Encircling the World is a multidisciplinary exhibition featuring 14 international artists, whose work visualizes scientific inquiry. Datasets and natural phenomena are interpreted in unique, aesthetically stimulating methods. Each artist investigates scientific practice, and materializes its discoveries in unique ways. The work featured is both inventive and compelling, and a testament to the intersection between science and art, logical and beautiful, in their dedication to imagination.

There will be a reception for the exhibition on Monday, September 19th, from 6:30 - 8 p.m.

 

6. The Davis Museum at Wellesley College

Cuban singer La Lupe performing in New York City, 1970. Gelatin silver print. Gift of Katherine Hall Page (Class of 1969) Image courtesy of Wellesley College

Cuban singer La Lupe performing in New York City, 1970. Gelatin silver print.
Gift of Katherine Hall Page (Class of 1969)
Image courtesy of Wellesley College

Charlotte Brooks at LOOK, 1951­-1971

September 28 2016 – December 18, 2016

The Davis Museum will present the first retrospective of the work of notable postwar female photographer, Charlotte Brooks. Despite being pigeonholed with assignments which primarily featured domestic subjects, Brooks' photojournalism used the opportunity to cover concerns of civil liberties and women's rights. This exhibition consists primarily of Brooks' work at Look magazine, which featured her best-known work, and where she was one of only a handful of women who ever hired.

There will be a curatorial gallery talk with exhibition curator, Ileana Selejan on Tuesday, October 4th, at 4 p.m. at the Davis Galleries.

7. The List Visual Arts Center at Massachusetts Institute of Technology

Edgar Arceneaux: Written in Smoke and Fire

October 14, 2016 – January 8, 2017

A Book and A Medal II (Unredacted) (2014 - 2015) by Edgar Arceneaux Seven parts, silver, painting on mirrored glass, handcrafted steel frame and light boxes 41.50 in H x 160 in W x 4.50 in Photo by Robert Wedemeyer, Courtesy of the artist and Susanne Vielmetter Los Angeles Projects Image courtesy of MIT List Visual Arts Center

A Book and A Medal II (Unredacted) (2014 - 2015) by Edgar Arceneaux
Seven parts, silver, painting on mirrored glass, handcrafted steel frame and light boxes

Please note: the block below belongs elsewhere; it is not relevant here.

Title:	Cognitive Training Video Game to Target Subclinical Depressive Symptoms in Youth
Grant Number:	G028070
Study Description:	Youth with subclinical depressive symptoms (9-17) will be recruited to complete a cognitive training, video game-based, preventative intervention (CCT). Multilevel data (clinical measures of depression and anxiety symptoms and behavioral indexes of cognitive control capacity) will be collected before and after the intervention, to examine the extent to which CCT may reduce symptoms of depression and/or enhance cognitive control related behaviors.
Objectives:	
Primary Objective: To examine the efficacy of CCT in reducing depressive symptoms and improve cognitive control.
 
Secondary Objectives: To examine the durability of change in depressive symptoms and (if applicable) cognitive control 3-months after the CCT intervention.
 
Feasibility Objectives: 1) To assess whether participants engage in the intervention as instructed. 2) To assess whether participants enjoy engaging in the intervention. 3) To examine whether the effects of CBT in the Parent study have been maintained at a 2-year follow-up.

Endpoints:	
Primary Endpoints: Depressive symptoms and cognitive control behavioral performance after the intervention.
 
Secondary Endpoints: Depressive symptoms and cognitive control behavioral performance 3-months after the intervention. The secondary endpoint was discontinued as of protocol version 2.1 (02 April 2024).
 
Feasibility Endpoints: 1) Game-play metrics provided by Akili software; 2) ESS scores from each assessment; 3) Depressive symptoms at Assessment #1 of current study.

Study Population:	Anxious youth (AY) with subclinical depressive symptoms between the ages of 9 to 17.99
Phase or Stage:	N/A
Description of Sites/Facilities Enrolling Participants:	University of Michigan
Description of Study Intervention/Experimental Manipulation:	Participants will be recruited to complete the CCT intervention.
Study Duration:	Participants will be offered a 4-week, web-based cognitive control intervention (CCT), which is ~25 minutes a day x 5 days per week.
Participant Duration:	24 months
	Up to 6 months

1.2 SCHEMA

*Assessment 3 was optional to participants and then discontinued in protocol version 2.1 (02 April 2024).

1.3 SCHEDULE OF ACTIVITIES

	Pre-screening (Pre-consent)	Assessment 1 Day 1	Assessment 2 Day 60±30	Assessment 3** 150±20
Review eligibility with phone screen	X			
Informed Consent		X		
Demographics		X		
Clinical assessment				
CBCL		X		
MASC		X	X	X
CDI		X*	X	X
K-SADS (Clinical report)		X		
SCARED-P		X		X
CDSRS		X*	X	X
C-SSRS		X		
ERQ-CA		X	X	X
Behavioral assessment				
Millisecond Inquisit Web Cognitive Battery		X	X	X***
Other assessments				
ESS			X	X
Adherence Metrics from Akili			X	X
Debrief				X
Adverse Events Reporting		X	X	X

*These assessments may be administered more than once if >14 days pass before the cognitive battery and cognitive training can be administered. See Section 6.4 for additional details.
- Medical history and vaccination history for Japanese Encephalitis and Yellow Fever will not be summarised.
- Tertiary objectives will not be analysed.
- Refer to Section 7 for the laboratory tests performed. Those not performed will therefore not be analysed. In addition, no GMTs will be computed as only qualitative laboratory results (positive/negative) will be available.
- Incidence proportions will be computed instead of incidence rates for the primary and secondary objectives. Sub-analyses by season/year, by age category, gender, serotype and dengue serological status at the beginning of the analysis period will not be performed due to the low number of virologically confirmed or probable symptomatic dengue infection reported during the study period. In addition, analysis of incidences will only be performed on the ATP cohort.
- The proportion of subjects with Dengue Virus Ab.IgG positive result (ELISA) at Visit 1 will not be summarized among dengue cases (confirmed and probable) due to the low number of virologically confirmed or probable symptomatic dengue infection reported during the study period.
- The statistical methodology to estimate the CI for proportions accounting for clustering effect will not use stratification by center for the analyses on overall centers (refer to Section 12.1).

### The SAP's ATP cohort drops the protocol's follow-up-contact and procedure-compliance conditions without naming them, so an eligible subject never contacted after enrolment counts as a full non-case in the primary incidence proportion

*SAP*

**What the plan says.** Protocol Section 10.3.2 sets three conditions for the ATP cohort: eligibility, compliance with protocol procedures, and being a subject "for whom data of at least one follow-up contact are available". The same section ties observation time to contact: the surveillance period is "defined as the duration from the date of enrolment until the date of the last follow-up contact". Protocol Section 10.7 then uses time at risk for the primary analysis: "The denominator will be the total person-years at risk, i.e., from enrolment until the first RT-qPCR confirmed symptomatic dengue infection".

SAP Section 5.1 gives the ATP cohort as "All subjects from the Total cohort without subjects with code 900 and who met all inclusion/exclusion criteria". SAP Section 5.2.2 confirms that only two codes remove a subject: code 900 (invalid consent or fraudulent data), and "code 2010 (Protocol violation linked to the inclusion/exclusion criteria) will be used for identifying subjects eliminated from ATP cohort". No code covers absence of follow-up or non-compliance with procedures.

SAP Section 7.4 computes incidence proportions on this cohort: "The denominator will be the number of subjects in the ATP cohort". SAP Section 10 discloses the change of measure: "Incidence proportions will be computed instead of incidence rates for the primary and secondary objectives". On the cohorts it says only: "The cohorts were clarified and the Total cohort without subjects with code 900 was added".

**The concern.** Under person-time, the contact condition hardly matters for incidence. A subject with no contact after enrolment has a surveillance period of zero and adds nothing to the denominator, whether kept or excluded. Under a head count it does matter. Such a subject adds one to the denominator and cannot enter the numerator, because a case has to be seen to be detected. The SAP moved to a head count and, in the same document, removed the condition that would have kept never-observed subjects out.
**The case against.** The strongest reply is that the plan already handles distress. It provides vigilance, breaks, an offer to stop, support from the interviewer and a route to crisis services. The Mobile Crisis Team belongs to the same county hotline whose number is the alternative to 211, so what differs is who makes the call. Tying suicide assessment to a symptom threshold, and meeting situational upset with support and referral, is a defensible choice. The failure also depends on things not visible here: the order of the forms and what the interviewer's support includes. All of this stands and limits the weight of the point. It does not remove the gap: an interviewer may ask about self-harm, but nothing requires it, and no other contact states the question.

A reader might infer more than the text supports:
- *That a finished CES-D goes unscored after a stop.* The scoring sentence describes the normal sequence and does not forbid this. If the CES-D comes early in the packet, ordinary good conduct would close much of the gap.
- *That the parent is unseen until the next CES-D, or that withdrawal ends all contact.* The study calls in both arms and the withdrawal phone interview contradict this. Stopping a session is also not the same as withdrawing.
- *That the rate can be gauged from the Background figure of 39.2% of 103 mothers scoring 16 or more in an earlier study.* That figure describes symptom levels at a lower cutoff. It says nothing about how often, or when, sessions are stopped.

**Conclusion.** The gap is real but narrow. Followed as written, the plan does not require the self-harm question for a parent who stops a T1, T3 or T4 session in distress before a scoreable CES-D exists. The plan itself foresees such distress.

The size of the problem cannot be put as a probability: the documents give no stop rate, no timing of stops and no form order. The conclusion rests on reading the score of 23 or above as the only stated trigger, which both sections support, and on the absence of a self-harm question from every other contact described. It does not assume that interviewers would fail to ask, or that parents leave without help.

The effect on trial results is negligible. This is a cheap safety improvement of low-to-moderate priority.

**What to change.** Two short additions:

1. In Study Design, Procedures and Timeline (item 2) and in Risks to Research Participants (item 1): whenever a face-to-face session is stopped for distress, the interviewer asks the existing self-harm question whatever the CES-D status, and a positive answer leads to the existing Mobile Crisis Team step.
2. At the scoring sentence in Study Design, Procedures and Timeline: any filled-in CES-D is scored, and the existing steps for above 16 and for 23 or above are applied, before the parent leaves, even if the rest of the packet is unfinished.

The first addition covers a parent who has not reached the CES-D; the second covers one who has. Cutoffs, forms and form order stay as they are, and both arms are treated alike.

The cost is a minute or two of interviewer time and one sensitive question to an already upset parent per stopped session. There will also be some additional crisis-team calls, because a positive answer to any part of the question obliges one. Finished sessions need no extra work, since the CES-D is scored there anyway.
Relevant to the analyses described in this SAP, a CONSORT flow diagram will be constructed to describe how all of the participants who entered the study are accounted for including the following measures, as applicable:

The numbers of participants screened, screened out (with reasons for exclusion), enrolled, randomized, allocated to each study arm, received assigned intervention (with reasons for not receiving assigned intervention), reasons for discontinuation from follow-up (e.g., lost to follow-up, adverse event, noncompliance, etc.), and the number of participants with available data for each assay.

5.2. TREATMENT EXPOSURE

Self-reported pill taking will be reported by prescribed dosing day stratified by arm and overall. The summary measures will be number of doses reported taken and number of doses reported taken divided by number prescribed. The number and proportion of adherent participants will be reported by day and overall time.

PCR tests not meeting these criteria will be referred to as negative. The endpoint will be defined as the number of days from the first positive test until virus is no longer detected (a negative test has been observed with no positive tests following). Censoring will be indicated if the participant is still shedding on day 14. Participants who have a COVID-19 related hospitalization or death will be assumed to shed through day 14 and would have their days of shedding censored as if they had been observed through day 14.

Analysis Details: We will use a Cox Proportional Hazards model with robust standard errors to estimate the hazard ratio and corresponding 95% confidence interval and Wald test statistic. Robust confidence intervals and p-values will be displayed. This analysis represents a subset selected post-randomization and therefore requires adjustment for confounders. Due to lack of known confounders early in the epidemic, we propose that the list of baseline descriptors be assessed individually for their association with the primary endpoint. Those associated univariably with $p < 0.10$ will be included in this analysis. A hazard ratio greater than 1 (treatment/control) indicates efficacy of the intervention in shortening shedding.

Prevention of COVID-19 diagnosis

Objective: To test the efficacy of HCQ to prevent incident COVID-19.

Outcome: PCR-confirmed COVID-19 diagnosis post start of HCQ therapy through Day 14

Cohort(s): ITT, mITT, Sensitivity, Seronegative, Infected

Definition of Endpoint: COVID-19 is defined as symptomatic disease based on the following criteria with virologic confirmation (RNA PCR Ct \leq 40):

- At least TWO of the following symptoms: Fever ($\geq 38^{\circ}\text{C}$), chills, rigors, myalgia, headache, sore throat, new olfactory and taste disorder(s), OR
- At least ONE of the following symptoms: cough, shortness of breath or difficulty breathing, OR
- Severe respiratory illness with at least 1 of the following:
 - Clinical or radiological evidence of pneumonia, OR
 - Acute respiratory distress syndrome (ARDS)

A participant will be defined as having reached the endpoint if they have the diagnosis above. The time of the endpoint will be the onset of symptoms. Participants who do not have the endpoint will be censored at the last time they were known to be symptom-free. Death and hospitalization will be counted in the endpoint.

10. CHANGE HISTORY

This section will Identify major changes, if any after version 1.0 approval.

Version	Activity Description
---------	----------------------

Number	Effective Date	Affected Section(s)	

41.50 in H x 160 in W x 4.50 in
Photo by Robert Wedemeyer, Courtesy of the artist and Susanne Vielmetter Los Angeles Projects
Image courtesy of MIT List Visual Arts Center

This solo exhibition will present three major, interlocking projects by LA artist Edgar Arceneaux, whose work spans from installation and sculpture to drawing and photography. The work in this exhibition all reflect on history and remembrance, especially that of African-Americans, and how social and cultural narratives transform with time. This exhibition will be premiering a brand new installation, Until, Until, Until (2016), which will examine Broadway artist Ben Vereen's controversial performance during Regan's 1981 inauguration.

8. The Harvard Art Museums at Harvard University

Doris Salcedo: The Materiality of Mourning

November 4, 2016 – April 9, 2017

A Flor de Piel (2013), detail by Doris Salcedo © Doris Salcedo. Photo: Joerg Lohse; courtesy of the artist and Alexander and Bonin, New York. Image courtesy of Harvard Art Museums  

A Flor de Piel (2013), detail by Doris Salcedo
© Doris Salcedo. Photo: Joerg Lohse; courtesy of the artist and Alexander and Bonin, New York.
Image courtesy of Harvard Art Museums

 

The Materiality of Mourning will be an exhibition of recent work by Doris Salcedo, a Bogotá-based artist whose sculptures and installations honor the victims of political violence in Columbia and beyond. A Flor de Piel (2013), a large-scale tapestry made of thousands of preserved red rose petals meant to be a shroud for a nurse who was tortured to death in the Columbian War. It will be shown publicly for the first time in this exhibition, along with several additional objects and a collection of Salcedo's small sculptures.

There will be an opening celebration for this exhibition on Wednesday, November 2, 2016 at 6 - 7:30 p.m., including a discussion between Doris Salcedo and Elaine Scarry, the Walter M. Cabot Professor of Aesthetics and General Theory of Value at Harvard, as well as a Q&A with the artist.

Wednesday, August 31, 2016: Puloma Ghosh